The Bush administration has careened between policy extremes in its attempts to denuclearize North Korea. Following an initial rejection of diplomacy as a viable means to resolve the North Korean nuclear problem, President Bush embraced a strategy that has often equated talking with progress and abandoned its stated principles as acceptable casualties of achieving an agreement.
Opposing ideological camps have battled for control of the policy tiller, leaving alienated allies tossed about in the U.S. ship of state's zig-zagging wake. Early on, President Bush allowed the disparate, conflicting policies to coexist, to the detriment of U.S. national interests. And when he finally decided, he came down on the side of legacy.
The chief beneficiary of this ineffective strategy has been the Kim Jong-il regime which gained acceptance of its illegal activities, constricted verification measures and potentially de facto recognition as a nuclear weapons state.
Last weekend's agreement to delist Pyongyang from the state sponsors of terrorism list in return for a watered-down verification protocol fit the Bush administration's pattern during the past two years, namely, issue bold pledges insisting on full compliance, criticize those who question U.S. resolve, and then capitulate to Pyongyang. Previously, the Bush administration walked away from a vow to insist that North Korea fully comply with its requirement to provide a "complete and correct" data declaration.
Washington claims that it received all that it asked for on verification, including applicability to North Korea's uranium-based nuclear weapons program and proliferation activities. Such claims, however, must be treated with skepticism given the Bush administration's apparent overeagerness for an agreement and its record on those two issues in particular.
As always with North Korea, the devil will be in the details of the agreement and, more importantly, Pyongyang's willingness to abide by its commitment. The U.S. abandoned its previous insistence that North Korea accept international standards of verification, particularly short-notice challenge inspections of suspect sites. Such inspections are part of the International Atomic Energy Agency nuclear safeguards that U.N. Security Council Resolution 1718 directed Pyongyang should abide by. Indeed, North Korea agreed in September 2005 to return "at an early date" to the IAEA safeguards.
With time running out on the Bush administration's second term, it is clear that the next U.S. president will inherit the burden of trying to keep Pyongyang on the path to denuclearization. Regardless of which candidate wins the presidential election, he should incorporate several critical precepts into the U.S. negotiating strategy.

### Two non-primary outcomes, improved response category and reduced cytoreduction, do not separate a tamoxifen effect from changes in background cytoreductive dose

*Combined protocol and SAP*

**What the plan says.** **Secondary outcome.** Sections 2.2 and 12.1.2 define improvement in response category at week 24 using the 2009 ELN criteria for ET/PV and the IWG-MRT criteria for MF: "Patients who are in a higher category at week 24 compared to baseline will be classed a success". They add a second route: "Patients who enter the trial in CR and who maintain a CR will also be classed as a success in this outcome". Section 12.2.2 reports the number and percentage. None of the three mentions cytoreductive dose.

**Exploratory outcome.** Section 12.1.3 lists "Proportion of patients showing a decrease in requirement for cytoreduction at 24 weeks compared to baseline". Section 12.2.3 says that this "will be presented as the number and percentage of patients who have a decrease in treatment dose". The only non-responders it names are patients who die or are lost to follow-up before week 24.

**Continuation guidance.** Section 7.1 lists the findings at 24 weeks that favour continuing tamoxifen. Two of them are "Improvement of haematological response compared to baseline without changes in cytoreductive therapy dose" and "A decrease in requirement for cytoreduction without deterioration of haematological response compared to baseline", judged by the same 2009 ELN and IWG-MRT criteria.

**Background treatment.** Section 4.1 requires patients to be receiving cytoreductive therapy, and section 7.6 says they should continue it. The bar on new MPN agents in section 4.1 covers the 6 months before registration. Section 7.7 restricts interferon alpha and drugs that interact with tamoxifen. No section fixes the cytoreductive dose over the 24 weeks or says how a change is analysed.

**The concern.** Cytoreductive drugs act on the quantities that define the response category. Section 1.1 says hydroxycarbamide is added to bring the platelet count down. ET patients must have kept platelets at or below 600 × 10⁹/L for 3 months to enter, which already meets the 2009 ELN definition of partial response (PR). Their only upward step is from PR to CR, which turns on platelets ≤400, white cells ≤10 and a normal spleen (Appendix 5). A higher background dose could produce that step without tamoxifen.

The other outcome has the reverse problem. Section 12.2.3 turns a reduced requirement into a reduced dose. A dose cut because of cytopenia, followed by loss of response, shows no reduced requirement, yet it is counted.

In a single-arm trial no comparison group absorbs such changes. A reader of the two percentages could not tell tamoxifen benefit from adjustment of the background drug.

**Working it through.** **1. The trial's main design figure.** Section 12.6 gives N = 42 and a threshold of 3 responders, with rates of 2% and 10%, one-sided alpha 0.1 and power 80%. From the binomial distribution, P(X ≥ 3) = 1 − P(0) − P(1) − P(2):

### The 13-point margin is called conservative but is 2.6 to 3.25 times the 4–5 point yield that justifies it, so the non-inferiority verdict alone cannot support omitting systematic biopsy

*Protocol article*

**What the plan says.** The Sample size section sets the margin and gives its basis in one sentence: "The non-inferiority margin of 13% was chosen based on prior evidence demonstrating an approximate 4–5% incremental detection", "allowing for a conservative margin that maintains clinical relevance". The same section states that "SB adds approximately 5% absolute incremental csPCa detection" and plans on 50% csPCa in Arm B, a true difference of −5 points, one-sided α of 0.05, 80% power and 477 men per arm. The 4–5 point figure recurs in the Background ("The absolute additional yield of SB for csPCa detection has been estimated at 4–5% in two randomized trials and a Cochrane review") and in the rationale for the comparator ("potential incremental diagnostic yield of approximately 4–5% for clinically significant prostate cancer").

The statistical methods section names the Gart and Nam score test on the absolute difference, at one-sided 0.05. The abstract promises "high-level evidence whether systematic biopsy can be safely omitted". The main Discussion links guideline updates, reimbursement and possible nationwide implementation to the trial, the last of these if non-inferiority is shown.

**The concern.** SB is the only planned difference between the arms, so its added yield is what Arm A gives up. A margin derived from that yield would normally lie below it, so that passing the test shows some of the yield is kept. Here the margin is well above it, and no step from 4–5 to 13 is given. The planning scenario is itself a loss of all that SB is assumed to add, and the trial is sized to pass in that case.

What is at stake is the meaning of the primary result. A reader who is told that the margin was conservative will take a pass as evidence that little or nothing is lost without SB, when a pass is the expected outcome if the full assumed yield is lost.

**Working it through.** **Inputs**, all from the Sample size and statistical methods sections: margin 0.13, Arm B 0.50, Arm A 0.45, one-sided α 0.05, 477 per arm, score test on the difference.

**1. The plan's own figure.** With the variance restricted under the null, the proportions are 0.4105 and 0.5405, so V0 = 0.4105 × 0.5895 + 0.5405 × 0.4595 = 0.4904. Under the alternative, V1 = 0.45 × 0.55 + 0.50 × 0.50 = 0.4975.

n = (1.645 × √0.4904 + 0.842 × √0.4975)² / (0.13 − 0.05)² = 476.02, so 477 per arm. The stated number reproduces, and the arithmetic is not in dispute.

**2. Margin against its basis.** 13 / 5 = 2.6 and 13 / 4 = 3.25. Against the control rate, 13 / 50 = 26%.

First, use all the instruments of national power (diplomatic, informational, military and economic) in a coordinated, integrated strategy. While it is important to continue negotiations to seek a diplomatic resolution to the North Korean nuclear problem, the U.S. and its allies should simultaneously use outside pressure to influence North Korea's negotiating behavior.
Second, talking is not progress. The U.S. should favor resolving issues rather than repeatedly lowering the bar simply to maintain the negotiating process. Similarly, Washington shouldn't negotiate with itself by offering a revised proposal if North Korea rejects the first.
Third, don't treat North Korea differently from every other country in the world. Insist that North Korea abide by international standards of behavior and not allow Pyongyang to again carve out a "special status" within the Non-Proliferation Treaty and IAEA safeguards.
Fourth, define redlines and their consequences. The Bush administration's abandonment of its stated resolve to impose costs on North Korea for proliferating nuclear technology to Syria undermined U.S. credibility and sent a dangerous signal to other potential proliferators.
Fifth, consider establishing deadlines with consequences for failure to meet them. North Korea can't be allowed to indefinitely drag out the six-party talks in order to achieve de factointernational acceptance as a nuclear weapons state. Repeatedly deferring difficult issues in response to Pyongyang's intransigence is not an effective means to achieve U.S. strategic objectives.
North Korean denuclearization is a critically important goal. But, the ways and means in which it is attained are equally as important. Being excessively eager to compromise not only rewards abhorrent behavior but also undermines negotiating leverage necessary to get Pyongyang to abandon its nuclear weapons.
More troubling, however, is a growing sense that Pyongyang's obstructionist antics are not merely negotiating ploys but are instead designed to achieve international acquiescence to North Korea as a nuclear power. If that is the case, then it is prudent to begin contingency planning, including identifying financial sanctions that could be imposed against those companies and nations in violation of U.N. Resolution 1718.
One thing is certain. The next U.S. president will be faced with a recalcitrant North Korean regime that will likely test him early in his administration with brinksmanship and nuclear saber-rattling. He will require a firm set of principles to effectively deal with the challenge.
Bruce Klingner, is senior research fellow for Northeast Asia in the Asian Studies Center at the Heritage Foundation.
First appeared in Washington Times